Understanding demand

As our understanding of the effects of social circumstances on people’s health care needs increases, Nigel Edwards asks how the system should respond, drawing on findings from a Nuffield Trust seminar.

A new blog from Nigel Edwards of the Nuffield Trust explores the impact of social determinants on the demand for health care, and how the NHS should improve its response. Ensuring that communities, patients and professionals have access to the service they need – rather than the one that is available – would be a good first step.

Edwards suggests the circumstances in which people are ‘born, grow, live, work and age’ – and the effects of those circumstances on people’s behaviour – contribute far more to health and wellbeing across the life course than health care itself.

Full blog:  Demanding better: The social determinants of health care demand

Advertisements

The economic and wellbeing value of parks and green spaces

Revaluing Parks and Green Spaces | Fields in Trust

autumn-1877749_1920.jpgThis new report highlights that everyone, irrespective of who they are and where they live should have the right to enjoy and benefit from local parks and green spaces. Parks and green spaces are proven to help people stay physically and mentally well; places where we can all move, breathe, run and play. They are an important tool to drive social
cohesion, combat loneliness and build community spirit.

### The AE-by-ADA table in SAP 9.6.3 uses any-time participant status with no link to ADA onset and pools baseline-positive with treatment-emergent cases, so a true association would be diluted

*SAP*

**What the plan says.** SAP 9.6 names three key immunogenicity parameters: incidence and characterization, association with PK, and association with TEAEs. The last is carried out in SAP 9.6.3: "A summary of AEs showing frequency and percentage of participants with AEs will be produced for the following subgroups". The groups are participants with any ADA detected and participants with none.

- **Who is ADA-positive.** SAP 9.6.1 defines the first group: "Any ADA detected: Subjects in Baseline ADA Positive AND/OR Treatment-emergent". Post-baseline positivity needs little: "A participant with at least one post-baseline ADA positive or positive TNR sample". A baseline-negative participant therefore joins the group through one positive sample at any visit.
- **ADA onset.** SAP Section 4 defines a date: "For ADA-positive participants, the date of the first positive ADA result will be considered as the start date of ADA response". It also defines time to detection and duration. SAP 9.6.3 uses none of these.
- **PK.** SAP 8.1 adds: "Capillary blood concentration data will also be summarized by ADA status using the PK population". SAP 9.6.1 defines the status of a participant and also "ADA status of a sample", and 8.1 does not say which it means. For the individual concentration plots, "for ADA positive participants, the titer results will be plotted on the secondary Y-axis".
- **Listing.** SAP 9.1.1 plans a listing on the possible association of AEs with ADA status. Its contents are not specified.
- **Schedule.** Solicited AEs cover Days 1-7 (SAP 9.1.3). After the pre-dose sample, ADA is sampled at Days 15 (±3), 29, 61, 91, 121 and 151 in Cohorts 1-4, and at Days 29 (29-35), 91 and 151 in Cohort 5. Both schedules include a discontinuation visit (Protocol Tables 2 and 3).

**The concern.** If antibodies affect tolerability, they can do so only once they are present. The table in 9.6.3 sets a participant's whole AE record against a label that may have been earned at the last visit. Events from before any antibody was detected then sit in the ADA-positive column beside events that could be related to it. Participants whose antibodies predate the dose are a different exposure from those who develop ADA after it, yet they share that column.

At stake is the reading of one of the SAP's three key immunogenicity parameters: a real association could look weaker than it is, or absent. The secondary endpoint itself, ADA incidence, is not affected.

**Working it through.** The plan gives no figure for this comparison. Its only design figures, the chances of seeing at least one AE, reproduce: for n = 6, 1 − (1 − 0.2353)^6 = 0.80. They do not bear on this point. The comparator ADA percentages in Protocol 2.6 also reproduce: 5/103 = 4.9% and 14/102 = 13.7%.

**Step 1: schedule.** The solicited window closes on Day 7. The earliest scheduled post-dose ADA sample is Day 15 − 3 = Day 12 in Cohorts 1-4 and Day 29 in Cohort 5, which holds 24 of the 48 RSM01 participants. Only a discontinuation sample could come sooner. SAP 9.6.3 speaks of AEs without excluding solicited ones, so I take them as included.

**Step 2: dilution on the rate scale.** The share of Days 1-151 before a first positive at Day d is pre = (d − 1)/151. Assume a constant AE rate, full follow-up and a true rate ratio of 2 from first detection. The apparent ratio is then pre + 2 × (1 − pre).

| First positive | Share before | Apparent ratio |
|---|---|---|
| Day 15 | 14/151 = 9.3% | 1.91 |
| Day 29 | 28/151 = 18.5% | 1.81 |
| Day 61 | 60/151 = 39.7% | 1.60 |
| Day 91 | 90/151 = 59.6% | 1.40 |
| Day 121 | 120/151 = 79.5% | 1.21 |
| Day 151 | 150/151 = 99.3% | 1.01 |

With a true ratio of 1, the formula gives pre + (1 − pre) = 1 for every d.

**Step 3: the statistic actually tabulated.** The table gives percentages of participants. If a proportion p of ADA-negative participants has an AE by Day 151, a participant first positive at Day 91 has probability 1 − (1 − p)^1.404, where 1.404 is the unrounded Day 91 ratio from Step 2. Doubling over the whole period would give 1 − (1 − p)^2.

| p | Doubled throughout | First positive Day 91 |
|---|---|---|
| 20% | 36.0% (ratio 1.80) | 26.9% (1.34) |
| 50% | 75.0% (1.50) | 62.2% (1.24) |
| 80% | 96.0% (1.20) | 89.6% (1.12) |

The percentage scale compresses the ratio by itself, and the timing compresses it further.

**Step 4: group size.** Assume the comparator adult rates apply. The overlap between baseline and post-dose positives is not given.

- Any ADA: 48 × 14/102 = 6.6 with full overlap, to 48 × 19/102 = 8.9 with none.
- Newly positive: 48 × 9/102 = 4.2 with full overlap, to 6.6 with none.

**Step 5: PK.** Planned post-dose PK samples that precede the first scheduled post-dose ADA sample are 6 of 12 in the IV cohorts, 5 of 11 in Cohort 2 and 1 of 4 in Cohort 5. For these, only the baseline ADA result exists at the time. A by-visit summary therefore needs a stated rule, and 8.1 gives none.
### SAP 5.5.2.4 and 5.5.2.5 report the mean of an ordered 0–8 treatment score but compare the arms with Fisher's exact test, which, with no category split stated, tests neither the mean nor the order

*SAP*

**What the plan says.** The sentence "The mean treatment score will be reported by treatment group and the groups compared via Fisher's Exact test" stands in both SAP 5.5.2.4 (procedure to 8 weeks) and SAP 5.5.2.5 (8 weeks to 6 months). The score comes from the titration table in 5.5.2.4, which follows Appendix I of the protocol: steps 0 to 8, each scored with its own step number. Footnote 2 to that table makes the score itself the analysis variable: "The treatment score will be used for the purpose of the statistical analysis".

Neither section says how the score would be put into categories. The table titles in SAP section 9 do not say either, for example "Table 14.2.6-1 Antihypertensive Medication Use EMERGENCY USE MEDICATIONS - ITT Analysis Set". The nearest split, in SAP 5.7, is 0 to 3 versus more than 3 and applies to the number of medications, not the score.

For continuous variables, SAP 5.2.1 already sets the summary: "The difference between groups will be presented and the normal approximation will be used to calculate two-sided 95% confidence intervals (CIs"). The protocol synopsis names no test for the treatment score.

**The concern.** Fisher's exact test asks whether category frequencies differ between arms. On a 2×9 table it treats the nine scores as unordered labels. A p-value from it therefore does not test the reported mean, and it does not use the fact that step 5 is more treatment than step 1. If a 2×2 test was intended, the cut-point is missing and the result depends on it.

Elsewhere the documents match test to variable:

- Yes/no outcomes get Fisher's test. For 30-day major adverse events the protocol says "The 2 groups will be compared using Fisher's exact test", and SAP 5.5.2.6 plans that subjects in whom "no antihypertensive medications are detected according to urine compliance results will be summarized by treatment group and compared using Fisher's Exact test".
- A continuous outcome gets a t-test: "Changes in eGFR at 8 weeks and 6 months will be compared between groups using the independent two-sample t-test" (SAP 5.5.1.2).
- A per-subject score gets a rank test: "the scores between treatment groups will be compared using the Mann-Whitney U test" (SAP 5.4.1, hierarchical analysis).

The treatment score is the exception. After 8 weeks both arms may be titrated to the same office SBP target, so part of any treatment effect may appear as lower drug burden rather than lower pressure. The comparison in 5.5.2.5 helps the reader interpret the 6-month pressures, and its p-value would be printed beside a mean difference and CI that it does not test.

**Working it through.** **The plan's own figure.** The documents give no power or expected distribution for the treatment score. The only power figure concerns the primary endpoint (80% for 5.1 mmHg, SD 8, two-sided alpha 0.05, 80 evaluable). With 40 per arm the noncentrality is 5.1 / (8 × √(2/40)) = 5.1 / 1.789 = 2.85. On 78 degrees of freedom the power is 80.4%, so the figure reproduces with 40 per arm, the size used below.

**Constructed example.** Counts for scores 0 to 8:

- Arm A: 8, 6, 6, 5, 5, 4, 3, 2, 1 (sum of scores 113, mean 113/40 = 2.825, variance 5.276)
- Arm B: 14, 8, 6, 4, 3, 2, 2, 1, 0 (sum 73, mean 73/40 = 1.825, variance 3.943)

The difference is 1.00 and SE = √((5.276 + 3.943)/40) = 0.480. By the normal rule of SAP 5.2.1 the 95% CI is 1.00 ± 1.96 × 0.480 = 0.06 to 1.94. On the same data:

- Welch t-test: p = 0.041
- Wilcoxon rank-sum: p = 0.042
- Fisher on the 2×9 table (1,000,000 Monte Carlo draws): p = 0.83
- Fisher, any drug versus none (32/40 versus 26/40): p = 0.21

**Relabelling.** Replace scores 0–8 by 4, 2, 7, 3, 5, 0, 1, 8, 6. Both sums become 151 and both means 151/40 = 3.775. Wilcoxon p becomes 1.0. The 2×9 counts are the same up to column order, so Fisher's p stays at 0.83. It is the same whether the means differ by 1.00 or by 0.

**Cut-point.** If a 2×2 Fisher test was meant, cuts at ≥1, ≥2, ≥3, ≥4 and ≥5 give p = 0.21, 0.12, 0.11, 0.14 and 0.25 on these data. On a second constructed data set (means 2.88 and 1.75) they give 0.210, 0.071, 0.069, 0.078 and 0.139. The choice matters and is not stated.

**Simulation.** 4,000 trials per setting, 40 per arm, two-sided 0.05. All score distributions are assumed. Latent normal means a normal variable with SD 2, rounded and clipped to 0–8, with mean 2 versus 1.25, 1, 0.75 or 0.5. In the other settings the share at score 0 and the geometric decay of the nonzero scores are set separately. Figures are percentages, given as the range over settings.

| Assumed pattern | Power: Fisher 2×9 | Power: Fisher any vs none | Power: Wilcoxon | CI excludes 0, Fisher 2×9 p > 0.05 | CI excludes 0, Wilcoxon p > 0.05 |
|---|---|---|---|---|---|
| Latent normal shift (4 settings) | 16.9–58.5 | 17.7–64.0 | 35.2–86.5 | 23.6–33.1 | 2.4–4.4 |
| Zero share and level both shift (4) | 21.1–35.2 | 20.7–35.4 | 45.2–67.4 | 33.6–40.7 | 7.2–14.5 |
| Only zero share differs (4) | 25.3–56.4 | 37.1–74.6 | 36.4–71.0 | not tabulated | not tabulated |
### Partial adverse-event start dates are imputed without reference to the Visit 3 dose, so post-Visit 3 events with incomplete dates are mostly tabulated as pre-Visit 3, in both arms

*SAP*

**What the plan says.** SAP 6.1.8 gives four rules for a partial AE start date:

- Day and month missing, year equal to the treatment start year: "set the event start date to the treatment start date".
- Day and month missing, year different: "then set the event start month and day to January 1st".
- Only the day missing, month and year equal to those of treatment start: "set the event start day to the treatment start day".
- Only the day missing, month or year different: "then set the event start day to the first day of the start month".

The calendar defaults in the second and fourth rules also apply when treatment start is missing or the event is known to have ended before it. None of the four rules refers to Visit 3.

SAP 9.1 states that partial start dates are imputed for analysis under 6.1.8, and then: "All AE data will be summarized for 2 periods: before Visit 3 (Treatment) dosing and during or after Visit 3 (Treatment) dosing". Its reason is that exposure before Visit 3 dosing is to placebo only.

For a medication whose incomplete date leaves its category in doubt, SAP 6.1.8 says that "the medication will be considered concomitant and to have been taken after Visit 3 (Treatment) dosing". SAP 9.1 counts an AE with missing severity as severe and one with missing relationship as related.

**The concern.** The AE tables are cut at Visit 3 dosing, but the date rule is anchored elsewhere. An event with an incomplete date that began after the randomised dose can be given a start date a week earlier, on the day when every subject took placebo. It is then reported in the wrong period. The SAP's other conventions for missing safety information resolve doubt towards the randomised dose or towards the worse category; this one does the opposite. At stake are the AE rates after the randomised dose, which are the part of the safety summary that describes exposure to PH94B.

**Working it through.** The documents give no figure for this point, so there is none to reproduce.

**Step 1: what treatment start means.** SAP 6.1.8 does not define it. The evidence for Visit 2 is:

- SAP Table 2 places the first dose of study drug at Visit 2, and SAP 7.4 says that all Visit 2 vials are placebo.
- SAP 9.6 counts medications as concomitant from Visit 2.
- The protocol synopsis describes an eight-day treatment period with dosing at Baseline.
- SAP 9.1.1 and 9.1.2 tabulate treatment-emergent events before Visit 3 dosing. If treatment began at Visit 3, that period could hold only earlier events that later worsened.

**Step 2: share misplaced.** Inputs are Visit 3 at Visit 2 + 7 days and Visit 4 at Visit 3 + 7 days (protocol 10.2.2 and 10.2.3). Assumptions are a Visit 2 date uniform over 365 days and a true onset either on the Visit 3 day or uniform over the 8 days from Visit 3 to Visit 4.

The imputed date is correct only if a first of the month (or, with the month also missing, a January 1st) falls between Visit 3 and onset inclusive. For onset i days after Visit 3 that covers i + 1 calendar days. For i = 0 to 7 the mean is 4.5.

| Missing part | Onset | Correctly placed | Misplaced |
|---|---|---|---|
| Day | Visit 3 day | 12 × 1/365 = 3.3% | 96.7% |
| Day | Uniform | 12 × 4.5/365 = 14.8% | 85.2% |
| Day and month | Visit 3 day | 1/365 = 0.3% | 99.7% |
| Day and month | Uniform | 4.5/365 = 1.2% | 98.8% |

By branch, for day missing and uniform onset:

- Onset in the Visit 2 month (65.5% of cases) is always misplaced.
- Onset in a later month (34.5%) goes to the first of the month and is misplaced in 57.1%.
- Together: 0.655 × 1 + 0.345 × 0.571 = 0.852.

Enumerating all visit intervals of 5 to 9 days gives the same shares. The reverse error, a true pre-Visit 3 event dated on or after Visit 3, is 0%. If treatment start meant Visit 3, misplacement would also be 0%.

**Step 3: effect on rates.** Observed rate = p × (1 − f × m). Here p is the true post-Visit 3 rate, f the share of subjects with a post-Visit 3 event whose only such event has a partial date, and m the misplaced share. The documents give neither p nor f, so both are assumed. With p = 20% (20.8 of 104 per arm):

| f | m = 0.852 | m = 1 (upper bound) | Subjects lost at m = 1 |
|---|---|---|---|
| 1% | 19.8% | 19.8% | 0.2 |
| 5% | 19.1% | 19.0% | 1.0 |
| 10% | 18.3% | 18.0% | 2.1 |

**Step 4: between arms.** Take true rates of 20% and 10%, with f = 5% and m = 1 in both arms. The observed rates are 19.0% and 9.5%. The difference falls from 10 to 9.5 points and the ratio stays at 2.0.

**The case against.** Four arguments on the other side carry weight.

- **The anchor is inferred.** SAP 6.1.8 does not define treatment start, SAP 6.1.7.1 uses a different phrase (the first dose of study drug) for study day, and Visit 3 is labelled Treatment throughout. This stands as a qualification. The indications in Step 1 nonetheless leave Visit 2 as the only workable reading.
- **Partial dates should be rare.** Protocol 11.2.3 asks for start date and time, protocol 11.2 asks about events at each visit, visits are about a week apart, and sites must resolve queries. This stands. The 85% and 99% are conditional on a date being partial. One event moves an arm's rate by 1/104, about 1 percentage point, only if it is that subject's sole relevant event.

The report presents data on the economic value of parks and green spaces, enabling local authorities for the first time to make a robust, evidence-led business case for the economic and wellbeing value of parks and green spaces to local communities.

This research will enable a strategic approach to the provision of parks and green spaces by identifying areas where investment will have the most significant impact on individuals.  It presents a new and compelling argument that, in a difficult economic climate, the provision of parks and green spaces should be prioritised in areas with lower socio-economic groups and a higher representation of BAME communities given the disproportionately high level of benefits that these groups derive from parks and
green spaces.

Key findings:

  • The Total Economic Value to an individual is £30.24 per year (£2.52 per month), and includes benefits gained from using their local park or green space.
  • The Wellbeing Value associated with the frequent use of local parks and green spaces is worth £34.2 billion per year to the entire UK adult population.
  • Parks and green spaces are estimated to save the NHS around £111 million per year based solely on a reduction in GP visits and excluding any additional savings from prescribing or referrals.